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Thread: Is war ever justified ?

  1. #41
    Global Moderator Esho's Avatar
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    Reply to Aloka # 39,

    Quoted from the article:

    Naturally, there are some times when we need to take what on the surface appears to be harsh or tough action, but if our motivation is good our action is actually nonviolent in nature.

    “On the other hand if we use sweet words and gestures to deceive, exploit and take advantage of others, our conduct may appear agreeable, while we are actually engaged in quite unacceptable violence.”


    In Soto Zen we do not accept this issue about having good intentions and then acting in an unwholesome way. We understand the Eightfold Noble Path as a whole, as an organic teaching. With not such "step by step" method. If the Eightfold Noble Path is well understood and well practiced we can remember that it start with the Right View that is for us the essence of it. This Right View, if accomplished then the rest is given by itself. No violent, no intention for war and killing others are about in the Right View and it is nonsense this common idea of good intentions and unwholesome actions. An Unwholesome action tells that one has not developed Right View and there is no room for "good intentions". Having good intentions isn't about what Buddhism is.

    Gyoji is the essence for this practice and it is very demanding. A huge amout of zazen and discipline is needed. Every body can harbor "good intentions". A good intention is about selfishness. Once Right View is developed there is no such good or bad intentions. You just act acodingly to the Right View. And Right View is devoided of such goodness or badness as it is dispasionate in nature.

    He added: “It is my prayer that all of you may be able to do your duty and fulfil your mission and in due course when that is done to return to your homes and families.”

    And the home and families of the supposed "enemy"?

    There are 380 Buddhists serving in the UK’s armed forces, according to the Ministry of Defence.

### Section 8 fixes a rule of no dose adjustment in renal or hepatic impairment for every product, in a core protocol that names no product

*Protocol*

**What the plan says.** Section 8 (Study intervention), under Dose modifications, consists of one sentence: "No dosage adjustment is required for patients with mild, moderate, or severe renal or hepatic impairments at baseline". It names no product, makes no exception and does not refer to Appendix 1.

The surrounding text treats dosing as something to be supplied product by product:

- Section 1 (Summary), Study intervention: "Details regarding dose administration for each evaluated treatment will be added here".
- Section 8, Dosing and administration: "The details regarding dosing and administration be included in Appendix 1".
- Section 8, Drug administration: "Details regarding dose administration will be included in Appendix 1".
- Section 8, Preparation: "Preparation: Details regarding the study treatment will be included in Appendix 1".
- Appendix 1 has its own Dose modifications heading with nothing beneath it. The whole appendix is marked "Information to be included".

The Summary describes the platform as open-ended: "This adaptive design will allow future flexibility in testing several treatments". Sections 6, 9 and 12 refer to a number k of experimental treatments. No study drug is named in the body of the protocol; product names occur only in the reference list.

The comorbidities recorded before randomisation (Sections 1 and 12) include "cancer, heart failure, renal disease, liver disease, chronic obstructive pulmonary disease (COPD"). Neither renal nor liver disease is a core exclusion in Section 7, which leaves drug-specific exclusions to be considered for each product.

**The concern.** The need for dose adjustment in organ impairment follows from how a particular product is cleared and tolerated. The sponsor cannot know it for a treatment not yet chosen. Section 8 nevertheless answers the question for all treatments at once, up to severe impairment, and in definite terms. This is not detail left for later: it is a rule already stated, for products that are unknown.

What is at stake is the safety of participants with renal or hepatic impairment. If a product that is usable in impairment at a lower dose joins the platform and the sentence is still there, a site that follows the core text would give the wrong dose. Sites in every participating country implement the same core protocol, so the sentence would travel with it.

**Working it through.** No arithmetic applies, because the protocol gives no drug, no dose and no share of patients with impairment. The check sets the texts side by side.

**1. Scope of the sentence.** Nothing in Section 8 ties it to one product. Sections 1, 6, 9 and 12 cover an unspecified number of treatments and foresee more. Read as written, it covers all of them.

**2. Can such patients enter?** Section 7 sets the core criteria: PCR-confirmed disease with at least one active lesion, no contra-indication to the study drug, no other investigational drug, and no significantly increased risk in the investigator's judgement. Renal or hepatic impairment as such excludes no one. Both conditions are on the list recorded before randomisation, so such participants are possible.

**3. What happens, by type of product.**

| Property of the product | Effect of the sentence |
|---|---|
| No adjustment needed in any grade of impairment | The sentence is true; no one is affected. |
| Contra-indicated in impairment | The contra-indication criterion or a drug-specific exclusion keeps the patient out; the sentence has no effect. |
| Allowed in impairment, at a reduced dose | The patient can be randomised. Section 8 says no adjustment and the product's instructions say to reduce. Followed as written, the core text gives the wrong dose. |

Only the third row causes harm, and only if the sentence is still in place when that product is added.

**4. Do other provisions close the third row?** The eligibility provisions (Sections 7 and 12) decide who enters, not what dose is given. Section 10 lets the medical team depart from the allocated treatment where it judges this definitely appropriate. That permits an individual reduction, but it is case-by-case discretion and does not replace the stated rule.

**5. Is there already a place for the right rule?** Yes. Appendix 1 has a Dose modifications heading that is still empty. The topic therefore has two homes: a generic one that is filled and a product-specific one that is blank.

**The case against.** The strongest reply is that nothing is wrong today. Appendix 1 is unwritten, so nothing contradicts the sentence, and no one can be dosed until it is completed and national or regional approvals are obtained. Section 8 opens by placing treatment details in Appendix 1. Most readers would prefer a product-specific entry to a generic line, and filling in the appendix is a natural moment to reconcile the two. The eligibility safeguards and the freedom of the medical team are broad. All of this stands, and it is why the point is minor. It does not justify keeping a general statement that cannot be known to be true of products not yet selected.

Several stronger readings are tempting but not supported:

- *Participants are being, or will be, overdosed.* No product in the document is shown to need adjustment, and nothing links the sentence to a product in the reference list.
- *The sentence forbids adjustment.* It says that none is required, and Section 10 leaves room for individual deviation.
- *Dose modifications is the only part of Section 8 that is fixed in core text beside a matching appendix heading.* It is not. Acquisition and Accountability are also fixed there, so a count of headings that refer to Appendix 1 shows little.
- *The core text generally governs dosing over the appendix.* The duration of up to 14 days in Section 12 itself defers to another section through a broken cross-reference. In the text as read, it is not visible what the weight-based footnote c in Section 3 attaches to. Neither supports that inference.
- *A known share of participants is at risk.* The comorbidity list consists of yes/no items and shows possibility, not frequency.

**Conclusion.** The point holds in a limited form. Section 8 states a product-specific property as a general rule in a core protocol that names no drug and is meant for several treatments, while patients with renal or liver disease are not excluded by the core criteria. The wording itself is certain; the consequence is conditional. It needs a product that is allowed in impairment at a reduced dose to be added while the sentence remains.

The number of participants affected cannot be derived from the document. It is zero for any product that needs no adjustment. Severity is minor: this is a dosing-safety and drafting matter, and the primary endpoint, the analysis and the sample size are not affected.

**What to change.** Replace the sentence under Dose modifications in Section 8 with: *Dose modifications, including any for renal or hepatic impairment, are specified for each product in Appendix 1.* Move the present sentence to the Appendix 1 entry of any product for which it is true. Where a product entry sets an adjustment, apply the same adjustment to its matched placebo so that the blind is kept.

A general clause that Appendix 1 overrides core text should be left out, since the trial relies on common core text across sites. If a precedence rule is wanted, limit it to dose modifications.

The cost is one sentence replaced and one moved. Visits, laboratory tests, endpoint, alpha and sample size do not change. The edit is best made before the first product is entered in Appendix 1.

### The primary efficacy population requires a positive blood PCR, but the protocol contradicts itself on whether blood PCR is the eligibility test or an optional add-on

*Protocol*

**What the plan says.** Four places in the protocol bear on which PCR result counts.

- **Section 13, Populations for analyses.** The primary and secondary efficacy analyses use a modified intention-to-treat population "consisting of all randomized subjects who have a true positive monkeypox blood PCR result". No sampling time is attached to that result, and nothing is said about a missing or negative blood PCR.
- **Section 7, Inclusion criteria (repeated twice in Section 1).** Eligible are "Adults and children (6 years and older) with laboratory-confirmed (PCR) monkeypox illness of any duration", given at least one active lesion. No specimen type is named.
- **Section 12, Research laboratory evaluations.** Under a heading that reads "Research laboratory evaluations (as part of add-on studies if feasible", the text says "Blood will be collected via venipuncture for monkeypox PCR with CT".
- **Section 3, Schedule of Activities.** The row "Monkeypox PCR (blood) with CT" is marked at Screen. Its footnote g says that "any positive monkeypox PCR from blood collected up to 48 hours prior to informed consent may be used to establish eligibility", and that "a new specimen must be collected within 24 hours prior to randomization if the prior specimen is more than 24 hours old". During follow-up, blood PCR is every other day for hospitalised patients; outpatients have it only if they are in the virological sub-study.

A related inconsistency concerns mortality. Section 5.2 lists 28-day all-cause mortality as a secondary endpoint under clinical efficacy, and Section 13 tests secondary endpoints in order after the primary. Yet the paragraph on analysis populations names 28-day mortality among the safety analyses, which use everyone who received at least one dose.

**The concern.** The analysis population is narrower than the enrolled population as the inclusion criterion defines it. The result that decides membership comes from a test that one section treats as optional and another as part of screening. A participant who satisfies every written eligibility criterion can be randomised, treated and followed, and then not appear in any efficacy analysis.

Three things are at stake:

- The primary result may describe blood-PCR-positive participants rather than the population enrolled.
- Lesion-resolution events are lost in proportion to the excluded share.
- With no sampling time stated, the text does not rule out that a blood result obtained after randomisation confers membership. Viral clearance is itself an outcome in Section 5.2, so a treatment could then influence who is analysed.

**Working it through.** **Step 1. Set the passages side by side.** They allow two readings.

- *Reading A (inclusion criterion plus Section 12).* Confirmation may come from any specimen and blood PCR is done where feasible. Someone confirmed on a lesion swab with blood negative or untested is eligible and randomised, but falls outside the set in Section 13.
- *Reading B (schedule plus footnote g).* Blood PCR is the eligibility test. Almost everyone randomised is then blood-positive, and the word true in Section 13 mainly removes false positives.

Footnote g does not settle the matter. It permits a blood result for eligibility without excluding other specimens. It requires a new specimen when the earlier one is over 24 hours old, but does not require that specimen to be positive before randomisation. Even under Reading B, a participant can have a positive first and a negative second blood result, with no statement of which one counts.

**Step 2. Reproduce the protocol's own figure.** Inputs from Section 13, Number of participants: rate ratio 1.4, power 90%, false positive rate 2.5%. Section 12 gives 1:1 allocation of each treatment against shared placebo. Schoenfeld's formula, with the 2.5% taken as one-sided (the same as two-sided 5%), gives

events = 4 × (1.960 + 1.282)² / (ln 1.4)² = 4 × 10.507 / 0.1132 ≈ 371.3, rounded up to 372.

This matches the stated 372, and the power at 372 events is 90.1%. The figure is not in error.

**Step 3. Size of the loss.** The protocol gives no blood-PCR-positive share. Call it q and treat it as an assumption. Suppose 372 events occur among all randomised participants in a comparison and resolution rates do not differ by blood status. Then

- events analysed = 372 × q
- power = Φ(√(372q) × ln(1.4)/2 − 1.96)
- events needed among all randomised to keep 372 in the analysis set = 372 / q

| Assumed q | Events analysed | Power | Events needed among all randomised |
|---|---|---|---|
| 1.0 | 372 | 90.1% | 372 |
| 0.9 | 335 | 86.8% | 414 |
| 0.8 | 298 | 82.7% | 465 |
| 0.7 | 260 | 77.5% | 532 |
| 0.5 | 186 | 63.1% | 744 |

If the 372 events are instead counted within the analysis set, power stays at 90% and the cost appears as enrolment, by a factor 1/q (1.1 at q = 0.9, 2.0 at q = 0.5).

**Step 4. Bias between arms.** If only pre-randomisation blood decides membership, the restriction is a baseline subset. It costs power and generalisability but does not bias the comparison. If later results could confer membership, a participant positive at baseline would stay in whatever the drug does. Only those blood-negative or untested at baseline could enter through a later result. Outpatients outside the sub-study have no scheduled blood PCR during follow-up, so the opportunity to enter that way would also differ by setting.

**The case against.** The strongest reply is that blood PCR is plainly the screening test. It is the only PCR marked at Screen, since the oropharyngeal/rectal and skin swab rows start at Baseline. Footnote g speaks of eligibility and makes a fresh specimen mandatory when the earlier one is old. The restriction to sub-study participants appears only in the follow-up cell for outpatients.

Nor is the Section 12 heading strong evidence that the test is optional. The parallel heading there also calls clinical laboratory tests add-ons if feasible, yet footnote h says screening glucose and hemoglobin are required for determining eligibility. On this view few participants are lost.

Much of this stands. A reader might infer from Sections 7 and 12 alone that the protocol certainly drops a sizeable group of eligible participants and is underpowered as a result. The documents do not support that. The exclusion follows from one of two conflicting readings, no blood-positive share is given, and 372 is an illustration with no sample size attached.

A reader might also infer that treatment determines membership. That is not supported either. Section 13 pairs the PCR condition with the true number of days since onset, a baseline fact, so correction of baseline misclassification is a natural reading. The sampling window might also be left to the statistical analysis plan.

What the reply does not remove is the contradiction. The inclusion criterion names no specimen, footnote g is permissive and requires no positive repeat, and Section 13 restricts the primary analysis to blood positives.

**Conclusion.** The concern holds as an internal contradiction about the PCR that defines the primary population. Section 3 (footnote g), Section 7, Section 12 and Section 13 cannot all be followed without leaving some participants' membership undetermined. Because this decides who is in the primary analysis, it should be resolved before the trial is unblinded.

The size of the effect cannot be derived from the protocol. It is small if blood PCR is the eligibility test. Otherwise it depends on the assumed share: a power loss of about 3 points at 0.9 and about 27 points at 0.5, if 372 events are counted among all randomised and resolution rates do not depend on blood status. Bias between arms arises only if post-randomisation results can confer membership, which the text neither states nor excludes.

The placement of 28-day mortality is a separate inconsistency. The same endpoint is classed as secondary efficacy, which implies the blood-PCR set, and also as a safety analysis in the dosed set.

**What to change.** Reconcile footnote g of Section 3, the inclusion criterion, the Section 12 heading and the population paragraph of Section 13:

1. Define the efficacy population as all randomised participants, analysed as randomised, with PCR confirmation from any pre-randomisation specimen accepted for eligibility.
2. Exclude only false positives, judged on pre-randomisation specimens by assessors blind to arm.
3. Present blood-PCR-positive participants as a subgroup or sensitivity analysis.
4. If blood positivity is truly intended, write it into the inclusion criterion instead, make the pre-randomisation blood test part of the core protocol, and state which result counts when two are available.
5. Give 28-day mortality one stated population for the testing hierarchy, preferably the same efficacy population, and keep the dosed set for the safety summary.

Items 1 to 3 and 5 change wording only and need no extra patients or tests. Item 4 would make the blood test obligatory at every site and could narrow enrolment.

I can't understand who you can tell yourself a Buddhist and to be trained to bare in your mind killing people.

    Any way... This do not surprises me... I have ever felt that the Dalai Lama is another politician with a personal issue.




  2. #42
    Quote Originally Posted by Aloka-D
    Could violence and war ever be justified from a Buddhist point of view?
    There is nothing inherently wrong in it but killing does not agree with Buddhist morality. It's a violation of one of the five precepts no matter what reason it is done for. So, from a moral point of view, it is not right

  3. #43
    Quote Originally Posted by frank
    Yes my point,it would seem that the 'developed' and 'civilized' countries have their economies based on war.
    I would suggest that fear is the motivating factor for maintaining this posture. (Greed is a subsidiary of fear)
    Developed and civilized should mean there is peace and well-being for everyone to begin with. Development is not mere material development gained by economical strength. Fact is, most so called "developed and civilized" societies of modern day are not civilized at all when there is so much corruption, killing, violence around.

  4. #44
    Global Moderator Esho's Avatar
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    Reply to 41 and 41...

    Agree Deshy

  5. #45
    Forums Member clw_uk's Avatar
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    Depends on what path one wants to follow


    If one follows Dhamma then one can never condone or be involved with war since its emmersed in clinging and dukkha



    However if one wishes to follow the way of the world then war can be justified, as in the case of the Allies V the Nazi's


    I think its important to remember that Buddhadhamma is not a comandment. Its not "Thou shal not". Its a teaching of choice, you can choose the world or the Dhamma


    Choose the Dhamma and you are free of Dukkha

    Chose the way of the world and you are bound to dukkha


    So I would say one can justify and even fight in a "just war" as long as one is aware that such a way is not in accord with Dhamma and is bound to dukkha


    metta

  6. #46
    Forums Member clw_uk's Avatar
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    This article influenced me to look up Ashoka, thought this quote after a battle that Ashoka was involved in was quite striking



    What have I done? If this is a victory, what's a defeat then? Is this a victory or a defeat? Is this justice or injustice? Is it gallantry or a rout? Is it valor to kill innocent children and women? Do I do it to widen the empire and for prosperity or to destroy the other's kingdom and splendor? One has lost her husband, someone else a father, someone a child, someone an unborn infant.... What's this debris of the corpses? Are these marks of victory or defeat? Are these vultures, crows, eagles the messengers of death or evil?

  7. #47
    Global Moderator Esho's Avatar
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    Quote Originally Posted by clw_uk
    This article influenced me to look up Ashoka, thought this quote after a battle that Ashoka was involved in was quite striking
    Thanks Craig dear for the quote... there is nothing to tell... its very clear...


  8. #48
    Quote Originally Posted by Aloka-D
    Could violence and war ever be justified from a Buddhist point of view?
    To the extent that there is justification going on, it's not a Buddhist point of view.

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